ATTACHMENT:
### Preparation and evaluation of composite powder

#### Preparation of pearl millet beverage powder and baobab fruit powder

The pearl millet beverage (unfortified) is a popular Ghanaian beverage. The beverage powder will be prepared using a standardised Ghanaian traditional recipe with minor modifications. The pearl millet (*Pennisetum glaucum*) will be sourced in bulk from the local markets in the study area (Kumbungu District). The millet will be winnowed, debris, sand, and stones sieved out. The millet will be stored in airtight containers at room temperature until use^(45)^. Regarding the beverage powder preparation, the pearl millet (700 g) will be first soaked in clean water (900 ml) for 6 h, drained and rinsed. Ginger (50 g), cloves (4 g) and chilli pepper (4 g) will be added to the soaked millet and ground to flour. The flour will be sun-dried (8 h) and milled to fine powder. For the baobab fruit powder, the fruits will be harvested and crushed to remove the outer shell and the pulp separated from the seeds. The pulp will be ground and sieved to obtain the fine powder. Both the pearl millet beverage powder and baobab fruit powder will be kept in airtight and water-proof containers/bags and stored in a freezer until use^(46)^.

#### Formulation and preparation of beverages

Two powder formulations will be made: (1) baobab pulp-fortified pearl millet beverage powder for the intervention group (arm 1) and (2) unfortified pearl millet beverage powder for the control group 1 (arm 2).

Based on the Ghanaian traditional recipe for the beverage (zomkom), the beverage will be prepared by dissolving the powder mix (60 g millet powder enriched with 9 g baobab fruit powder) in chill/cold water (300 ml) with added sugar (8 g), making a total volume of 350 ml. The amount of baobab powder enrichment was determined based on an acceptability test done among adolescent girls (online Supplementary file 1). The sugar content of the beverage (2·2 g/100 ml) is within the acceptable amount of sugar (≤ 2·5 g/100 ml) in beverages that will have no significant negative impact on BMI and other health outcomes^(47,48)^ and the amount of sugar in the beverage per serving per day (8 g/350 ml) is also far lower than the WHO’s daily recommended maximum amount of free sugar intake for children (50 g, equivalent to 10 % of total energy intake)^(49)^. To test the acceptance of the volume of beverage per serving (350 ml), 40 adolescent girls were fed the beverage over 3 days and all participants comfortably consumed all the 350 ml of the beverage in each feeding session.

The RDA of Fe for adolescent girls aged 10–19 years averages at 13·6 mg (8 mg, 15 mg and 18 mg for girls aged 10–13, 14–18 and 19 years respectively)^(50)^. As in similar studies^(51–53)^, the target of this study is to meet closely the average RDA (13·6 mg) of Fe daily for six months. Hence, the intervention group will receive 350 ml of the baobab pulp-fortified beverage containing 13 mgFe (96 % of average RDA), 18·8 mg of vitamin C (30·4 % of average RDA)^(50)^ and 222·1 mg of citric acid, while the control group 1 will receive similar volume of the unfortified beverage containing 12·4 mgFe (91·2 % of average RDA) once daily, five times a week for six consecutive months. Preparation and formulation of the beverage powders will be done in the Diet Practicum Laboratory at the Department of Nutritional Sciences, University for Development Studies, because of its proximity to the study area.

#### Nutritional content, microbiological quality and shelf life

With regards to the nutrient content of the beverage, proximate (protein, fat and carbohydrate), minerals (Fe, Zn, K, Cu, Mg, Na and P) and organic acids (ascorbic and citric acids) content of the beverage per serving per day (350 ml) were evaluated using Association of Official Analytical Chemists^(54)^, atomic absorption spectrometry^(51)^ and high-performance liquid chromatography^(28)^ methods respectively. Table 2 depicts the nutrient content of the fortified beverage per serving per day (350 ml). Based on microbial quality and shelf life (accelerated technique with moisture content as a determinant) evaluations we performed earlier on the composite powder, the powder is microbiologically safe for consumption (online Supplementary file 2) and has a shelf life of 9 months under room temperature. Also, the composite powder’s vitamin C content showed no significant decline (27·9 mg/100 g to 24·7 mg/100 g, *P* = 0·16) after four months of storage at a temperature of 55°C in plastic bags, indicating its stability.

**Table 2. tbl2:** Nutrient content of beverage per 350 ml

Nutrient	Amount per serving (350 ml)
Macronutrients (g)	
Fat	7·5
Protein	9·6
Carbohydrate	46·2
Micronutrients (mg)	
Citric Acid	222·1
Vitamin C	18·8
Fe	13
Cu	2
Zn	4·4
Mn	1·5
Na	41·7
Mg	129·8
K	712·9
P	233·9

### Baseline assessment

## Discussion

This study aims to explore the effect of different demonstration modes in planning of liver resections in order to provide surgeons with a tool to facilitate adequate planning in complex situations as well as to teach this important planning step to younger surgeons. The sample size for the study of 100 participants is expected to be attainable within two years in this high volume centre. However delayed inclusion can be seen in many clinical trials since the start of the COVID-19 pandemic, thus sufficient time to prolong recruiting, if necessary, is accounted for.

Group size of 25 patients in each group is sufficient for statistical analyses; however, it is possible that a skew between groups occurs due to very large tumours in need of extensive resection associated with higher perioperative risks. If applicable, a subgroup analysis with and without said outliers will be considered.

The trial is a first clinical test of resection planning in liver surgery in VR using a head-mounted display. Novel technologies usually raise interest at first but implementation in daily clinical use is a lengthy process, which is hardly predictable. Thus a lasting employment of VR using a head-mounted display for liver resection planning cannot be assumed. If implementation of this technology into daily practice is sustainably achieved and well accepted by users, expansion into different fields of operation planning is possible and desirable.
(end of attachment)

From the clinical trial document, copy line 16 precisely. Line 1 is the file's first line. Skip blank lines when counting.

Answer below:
Micronutrients (mg)	